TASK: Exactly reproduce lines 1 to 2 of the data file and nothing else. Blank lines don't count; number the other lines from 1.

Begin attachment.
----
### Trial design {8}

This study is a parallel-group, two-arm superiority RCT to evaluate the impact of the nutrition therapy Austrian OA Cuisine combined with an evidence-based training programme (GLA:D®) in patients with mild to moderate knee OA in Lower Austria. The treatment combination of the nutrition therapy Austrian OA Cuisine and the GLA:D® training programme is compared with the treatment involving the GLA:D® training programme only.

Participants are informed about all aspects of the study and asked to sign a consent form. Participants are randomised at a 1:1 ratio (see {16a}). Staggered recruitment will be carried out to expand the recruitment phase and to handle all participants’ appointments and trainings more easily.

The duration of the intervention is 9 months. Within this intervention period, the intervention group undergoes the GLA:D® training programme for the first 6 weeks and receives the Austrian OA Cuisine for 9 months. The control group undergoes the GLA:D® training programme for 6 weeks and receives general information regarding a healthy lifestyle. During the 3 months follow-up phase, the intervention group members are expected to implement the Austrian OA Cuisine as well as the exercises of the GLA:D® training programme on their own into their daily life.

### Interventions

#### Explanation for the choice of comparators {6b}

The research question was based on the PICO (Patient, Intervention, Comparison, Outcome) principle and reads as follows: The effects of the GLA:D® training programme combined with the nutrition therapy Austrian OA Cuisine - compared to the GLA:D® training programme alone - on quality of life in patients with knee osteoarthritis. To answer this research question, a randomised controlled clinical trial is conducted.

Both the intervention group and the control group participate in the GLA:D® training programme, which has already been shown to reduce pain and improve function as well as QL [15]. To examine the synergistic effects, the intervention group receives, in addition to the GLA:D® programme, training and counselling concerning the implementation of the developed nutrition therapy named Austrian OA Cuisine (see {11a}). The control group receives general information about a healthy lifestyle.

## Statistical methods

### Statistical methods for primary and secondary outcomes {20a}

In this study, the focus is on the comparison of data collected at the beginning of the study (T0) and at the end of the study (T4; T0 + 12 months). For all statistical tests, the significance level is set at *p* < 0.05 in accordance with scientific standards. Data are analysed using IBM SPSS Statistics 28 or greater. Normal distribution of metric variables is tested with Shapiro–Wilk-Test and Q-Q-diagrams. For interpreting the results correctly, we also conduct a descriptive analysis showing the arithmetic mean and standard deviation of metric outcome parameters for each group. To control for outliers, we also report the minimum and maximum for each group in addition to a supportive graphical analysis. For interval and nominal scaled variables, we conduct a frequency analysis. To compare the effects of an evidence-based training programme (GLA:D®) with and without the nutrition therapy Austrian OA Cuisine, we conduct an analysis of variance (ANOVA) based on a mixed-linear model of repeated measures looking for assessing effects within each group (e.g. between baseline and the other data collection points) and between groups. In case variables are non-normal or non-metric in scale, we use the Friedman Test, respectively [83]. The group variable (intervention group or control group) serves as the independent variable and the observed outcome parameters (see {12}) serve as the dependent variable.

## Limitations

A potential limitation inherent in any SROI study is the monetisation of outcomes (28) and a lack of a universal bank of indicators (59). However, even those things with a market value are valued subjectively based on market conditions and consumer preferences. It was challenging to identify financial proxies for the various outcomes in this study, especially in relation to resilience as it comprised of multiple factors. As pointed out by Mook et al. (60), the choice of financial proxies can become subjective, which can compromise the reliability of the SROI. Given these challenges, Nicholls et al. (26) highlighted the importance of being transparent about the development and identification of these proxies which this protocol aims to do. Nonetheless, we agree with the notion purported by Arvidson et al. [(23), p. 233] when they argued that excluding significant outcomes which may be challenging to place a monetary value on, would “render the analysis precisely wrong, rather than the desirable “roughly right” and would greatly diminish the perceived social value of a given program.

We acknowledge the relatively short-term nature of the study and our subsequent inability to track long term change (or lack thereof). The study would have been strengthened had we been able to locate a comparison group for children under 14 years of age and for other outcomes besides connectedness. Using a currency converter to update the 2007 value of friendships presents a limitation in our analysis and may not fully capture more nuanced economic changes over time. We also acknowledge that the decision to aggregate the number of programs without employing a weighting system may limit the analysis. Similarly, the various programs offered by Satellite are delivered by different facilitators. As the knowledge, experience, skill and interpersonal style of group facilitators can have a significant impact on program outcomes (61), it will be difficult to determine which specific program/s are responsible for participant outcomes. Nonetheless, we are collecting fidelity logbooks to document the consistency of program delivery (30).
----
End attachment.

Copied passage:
### Trial design {8}

This study is a parallel-group, two-arm superiority RCT to evaluate the impact of the nutrition therapy Austrian OA Cuisine combined with an evidence-based training programme (GLA:D®) in patients with mild to moderate knee OA in Lower Austria. The treatment combination of the nutrition therapy Austrian OA Cuisine and the GLA:D® training programme is compared with the treatment involving the GLA:D® training programme only.